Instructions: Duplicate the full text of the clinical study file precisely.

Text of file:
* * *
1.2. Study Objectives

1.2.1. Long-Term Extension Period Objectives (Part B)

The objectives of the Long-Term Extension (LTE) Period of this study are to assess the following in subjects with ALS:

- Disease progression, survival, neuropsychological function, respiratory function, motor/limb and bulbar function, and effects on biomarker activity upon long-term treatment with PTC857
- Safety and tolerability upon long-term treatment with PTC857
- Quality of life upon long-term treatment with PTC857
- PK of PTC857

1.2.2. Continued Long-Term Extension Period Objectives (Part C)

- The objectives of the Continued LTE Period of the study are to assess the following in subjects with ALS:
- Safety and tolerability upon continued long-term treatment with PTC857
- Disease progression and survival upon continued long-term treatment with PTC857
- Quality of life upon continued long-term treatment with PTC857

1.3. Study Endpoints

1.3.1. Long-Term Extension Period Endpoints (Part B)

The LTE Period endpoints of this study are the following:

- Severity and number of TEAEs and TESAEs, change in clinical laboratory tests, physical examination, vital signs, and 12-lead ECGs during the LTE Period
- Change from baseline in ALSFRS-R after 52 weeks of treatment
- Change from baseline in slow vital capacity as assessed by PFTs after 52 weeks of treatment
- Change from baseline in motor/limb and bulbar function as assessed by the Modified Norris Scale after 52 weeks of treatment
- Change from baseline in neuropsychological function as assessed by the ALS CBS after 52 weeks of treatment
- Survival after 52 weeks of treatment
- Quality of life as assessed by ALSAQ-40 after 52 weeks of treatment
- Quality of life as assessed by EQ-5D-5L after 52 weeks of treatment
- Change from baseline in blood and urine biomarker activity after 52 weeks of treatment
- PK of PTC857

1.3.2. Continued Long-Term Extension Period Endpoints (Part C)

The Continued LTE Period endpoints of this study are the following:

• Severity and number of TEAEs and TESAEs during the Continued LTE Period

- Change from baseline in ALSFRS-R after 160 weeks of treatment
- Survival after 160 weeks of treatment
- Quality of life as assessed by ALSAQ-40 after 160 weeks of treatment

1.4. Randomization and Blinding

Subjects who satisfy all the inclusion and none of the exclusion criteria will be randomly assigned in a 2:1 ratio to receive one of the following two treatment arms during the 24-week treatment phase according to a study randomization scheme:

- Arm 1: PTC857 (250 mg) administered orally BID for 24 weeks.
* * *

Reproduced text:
1.2. Study Objectives

1.2.1. Long-Term Extension Period Objectives (Part B)

The objectives of the Long-Term Extension (LTE) Period of this study are to assess the following in subjects with ALS:

- Disease progression, survival, neuropsychological function, respiratory function, motor/limb and bulbar function, and effects on biomarker activity upon long-term treatment with PTC857
- Safety and tolerability upon long-term treatment with PTC857
- Quality of life upon long-term treatment with PTC857
- PK of PTC857

1.2.2. Continued Long-Term Extension Period Objectives (Part C)

- The objectives of the Continued LTE Period of the study are to assess the following in subjects with ALS:
- Safety and tolerability upon continued long-term treatment with PTC857
- Disease progression and survival upon continued long-term treatment with PTC857
- Quality of life upon continued long-term treatment with PTC857

1.3. Study Endpoints

1.3.1. Long-Term Extension Period Endpoints (Part B)

The LTE Period endpoints of this study are the following:

- Severity and number of TEAEs and TESAEs, change in clinical laboratory tests, physical examination, vital signs, and 12-lead ECGs during the LTE Period
- Change from baseline in ALSFRS-R after 52 weeks of treatment
- Change from baseline in slow vital capacity as assessed by PFTs after 52 weeks of treatment
- Change from baseline in motor/limb and bulbar function as assessed by the Modified Norris Scale after 52 weeks of treatment
- Change from baseline in neuropsychological function as assessed by the ALS CBS after 52 weeks of treatment
- Survival after 52 weeks of treatment
- Quality of life as assessed by ALSAQ-40 after 52 weeks of treatment
- Quality of life as assessed by EQ-5D-5L after 52 weeks of treatment
- Change from baseline in blood and urine biomarker activity after 52 weeks of treatment
- PK of PTC857

1.3.2. Continued Long-Term Extension Period Endpoints (Part C)

The Continued LTE Period endpoints of this study are the following:

• Severity and number of TEAEs and TESAEs during the Continued LTE Period

- Change from baseline in ALSFRS-R after 160 weeks of treatment
- Survival after 160 weeks of treatment
- Quality of life as assessed by ALSAQ-40 after 160 weeks of treatment

1.4. Randomization and Blinding

Subjects who satisfy all the inclusion and none of the exclusion criteria will be randomly assigned in a 2:1 ratio to receive one of the following two treatment arms during the 24-week treatment phase according to a study randomization scheme:

- Arm 1: PTC857 (250 mg) administered orally BID for 24 weeks.